The Miami Dolphins host the Atlanta Falcons in the team's home opener at Sun Life Stadium in Week 3 of the 2013 NFL season.
2-0 Miami will face their toughest test of the young campaign when they take on 1-1 Atlanta, a team many believe are Super Bowl contenders. The Dolphins surprising start makes this one of the more anticpated matchups of the week.
The key injuries for both teams adds to the intrigue of this tilt. For the Falcons, defensive end Kroy Biermann, linebacker Sean Weatherspoon, running back Steven Jackson and left tackle Sam Baker have all been ruled out. Although receivers Roddy White and Julio Jones are questionable and expected to play, Miami could catch a break by not having to face them at full strength.
For the Dolphins, defensive tackle Paul Soliai and cornerback Dimitri Patterson have been ruled out while receiver Mike Wallace, center Mike Pouncey and safety Chris Clemons are all questionable.
Let's take a look at who has the edge in this matchup, taking into account the numerous injuries for both teams:
Dolphins pass offense vs. Falcons pass defense:
In two games, the Dolphins have proved that they can move the ball downfield with their revamped receiving core. Tannehill has looked like a much improved quarterback and is finding success throwing to Mike Wallace, Brian Hartline and Brandon Gibson. While Miami can win without Wallace, his presence on the field Sunday will stretch the field against a Falcons pass defense that has been torched in consecutive games. Atlanta ranks 30th in the league in pass yards allowed per game with 346.5, therefore this is a matchup that Ryan Tannehill and the Dolphins can take advantage of. Add in Charles Clay, who showed he is a vluable weapon last week, to the equation for Miami on offense and it could be a long day for Atlanta's defenders.
Dolphins rush offense vs. Falcons rush defense:
After rushing for 20 yards on 23 carries in Week 1, Dolphins running backs turned in a much better performance in Week 2. Lamar Miller showed the skill set and big play potential that allowed him to earn the starting job while Daniel Thomas was effective in a complimentary role and the run blocking was better. However, there is still plenty of room for improvement considering that they averaged 3.7 yards per carry in last week's win. Despite Atlanta's eighth ranked rush defense as they have allowed only 73.5 yards per game, Miami has a chance to exploit the voids left by Biermann and Weatherspoon being out of the lineup.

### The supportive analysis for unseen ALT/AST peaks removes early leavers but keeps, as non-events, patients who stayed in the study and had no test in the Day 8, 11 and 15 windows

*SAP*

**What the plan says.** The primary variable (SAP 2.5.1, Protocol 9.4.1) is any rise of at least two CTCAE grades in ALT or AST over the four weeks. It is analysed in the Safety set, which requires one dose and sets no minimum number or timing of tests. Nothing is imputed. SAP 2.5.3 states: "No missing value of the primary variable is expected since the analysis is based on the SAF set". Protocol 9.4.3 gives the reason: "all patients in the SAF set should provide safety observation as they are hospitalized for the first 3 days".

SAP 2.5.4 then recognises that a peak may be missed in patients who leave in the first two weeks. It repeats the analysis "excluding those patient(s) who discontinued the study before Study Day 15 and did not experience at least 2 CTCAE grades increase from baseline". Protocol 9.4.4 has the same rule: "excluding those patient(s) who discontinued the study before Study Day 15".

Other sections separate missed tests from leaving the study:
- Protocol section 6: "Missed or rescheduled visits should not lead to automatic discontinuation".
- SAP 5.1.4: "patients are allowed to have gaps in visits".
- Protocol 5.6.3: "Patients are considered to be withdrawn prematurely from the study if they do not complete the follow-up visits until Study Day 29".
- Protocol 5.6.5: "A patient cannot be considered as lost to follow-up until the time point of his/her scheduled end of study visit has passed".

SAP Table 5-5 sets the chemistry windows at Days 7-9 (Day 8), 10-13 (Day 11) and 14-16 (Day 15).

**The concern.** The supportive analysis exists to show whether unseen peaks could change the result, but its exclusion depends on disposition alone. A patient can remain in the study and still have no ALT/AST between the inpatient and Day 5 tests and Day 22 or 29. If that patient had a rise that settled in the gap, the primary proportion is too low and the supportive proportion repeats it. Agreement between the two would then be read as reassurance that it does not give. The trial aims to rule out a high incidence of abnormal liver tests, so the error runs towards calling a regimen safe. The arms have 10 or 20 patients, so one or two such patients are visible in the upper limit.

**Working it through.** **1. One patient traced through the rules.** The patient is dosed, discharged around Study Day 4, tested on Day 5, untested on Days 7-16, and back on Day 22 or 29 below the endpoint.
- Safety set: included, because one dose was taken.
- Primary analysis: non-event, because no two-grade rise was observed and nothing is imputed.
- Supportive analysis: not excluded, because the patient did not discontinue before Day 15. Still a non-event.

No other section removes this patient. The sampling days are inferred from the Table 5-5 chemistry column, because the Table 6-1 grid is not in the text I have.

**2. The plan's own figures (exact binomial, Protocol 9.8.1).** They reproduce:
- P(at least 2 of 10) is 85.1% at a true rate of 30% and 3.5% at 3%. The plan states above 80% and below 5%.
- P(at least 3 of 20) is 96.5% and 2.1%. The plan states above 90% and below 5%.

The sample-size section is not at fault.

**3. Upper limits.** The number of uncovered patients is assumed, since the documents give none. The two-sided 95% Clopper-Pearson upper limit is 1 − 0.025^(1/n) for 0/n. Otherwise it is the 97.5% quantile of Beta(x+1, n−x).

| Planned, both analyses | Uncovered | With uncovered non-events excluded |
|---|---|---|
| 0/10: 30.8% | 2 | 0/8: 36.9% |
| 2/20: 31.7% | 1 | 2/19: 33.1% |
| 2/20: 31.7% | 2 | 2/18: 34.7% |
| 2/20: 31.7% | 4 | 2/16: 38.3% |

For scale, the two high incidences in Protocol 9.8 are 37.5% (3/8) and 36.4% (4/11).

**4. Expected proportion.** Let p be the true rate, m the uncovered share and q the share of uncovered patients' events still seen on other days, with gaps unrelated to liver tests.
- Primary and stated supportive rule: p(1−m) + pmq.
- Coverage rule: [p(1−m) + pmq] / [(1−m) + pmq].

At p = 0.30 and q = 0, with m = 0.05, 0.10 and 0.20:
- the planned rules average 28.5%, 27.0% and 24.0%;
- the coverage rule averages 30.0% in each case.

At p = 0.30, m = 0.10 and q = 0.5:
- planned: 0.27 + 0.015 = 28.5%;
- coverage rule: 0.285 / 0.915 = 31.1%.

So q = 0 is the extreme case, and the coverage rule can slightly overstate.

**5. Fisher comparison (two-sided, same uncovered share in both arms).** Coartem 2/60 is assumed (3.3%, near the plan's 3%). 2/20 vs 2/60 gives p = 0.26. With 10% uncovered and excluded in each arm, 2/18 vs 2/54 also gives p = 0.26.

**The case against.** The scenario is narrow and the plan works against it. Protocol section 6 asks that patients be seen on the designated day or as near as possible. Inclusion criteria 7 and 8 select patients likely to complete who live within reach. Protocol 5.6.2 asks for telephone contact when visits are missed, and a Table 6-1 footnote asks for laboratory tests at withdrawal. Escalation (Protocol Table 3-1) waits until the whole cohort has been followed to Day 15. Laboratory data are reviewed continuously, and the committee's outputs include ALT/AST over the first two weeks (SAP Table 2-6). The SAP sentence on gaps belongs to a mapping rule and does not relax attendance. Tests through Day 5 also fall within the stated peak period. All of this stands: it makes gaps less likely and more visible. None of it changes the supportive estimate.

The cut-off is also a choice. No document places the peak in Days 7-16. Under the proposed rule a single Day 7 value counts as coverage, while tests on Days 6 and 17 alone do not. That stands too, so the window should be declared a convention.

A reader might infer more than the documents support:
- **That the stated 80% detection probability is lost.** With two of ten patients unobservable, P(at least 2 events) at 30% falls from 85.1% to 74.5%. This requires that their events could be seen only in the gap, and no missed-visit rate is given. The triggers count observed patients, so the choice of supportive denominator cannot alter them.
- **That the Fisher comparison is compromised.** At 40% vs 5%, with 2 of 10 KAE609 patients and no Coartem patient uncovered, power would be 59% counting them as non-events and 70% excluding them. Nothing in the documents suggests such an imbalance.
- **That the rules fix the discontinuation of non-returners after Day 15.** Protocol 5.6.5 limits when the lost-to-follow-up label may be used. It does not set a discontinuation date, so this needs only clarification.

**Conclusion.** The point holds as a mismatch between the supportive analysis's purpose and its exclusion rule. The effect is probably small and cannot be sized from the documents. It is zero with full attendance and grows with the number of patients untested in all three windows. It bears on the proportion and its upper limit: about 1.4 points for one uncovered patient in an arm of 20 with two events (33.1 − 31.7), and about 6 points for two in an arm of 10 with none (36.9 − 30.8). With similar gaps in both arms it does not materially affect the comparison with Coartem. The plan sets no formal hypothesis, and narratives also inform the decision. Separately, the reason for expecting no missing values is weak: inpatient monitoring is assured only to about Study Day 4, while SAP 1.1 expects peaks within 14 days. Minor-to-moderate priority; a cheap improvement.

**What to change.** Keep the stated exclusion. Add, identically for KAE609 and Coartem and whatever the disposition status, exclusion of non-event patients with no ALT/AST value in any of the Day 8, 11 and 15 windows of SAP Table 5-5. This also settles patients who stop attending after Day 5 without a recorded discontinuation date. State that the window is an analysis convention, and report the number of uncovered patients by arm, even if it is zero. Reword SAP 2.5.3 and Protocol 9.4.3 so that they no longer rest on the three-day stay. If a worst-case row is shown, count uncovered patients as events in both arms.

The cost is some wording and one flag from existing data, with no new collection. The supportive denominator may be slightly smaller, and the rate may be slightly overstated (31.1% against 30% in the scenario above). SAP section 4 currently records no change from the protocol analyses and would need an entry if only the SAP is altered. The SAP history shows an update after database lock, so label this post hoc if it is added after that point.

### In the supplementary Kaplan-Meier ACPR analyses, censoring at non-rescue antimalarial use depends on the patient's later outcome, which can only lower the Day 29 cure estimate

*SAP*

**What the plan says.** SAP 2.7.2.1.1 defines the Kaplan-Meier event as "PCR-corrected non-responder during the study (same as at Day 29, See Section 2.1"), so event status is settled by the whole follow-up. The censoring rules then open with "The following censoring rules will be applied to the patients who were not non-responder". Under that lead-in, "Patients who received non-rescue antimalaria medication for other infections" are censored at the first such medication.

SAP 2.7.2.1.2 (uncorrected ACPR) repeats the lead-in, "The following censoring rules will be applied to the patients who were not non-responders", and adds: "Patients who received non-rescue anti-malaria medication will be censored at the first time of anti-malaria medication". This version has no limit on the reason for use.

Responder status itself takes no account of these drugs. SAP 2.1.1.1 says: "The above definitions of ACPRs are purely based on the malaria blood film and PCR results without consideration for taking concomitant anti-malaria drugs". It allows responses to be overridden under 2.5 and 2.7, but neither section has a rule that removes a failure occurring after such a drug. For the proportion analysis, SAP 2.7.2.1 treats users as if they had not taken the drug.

Falcons pass offense vs. Dolphins pass defense:
The success of the Falcons explosive offense will decide this game. Led by Matt Ryan, the Falcons have scored an average of 24 points per game in the first two week's of the season and average 318 passing yards per game, which is good for 6th in the league. The most glaring matchup nightmare is Julio Jones against the Dolphins secondary. Jones is emerging as one of the best young wide outs in the NFL and can take the top off a defense with ease. Although he is banged up, Roddy White also poses a threat in addition to Harry Douglas and tight end Tony Gonzalez. If the Dolphins are to win this matchup, they will need to take advantage of the Falcons poor offensive line and ensure Ryan doesn't have time to get the ball to his dynamic pass catchers. However, the Falcons are not afraid to rely on the screen pass, something they used 12 times last week which can neutralize the Dolphins blitz, so it remains:
Falcons rush offense vs. Dolphins rush defense:
Atlanta is averaging 62 rushing yards per game with Steven Jackson averaging 5.5 yards per carry. Without Jackson, Jacquizz Rodgers and Jason Snelling will take over in the Falcons backfield despite the fact that this duo only has a combined 15 carries in two games. While the Dolphins shouldn't sleep on either of these two backs, they don't pose nearly the threat that Jackson does. Being without Paul Soliai couldn't have come at a better time considering Atlanta's woes on the ground.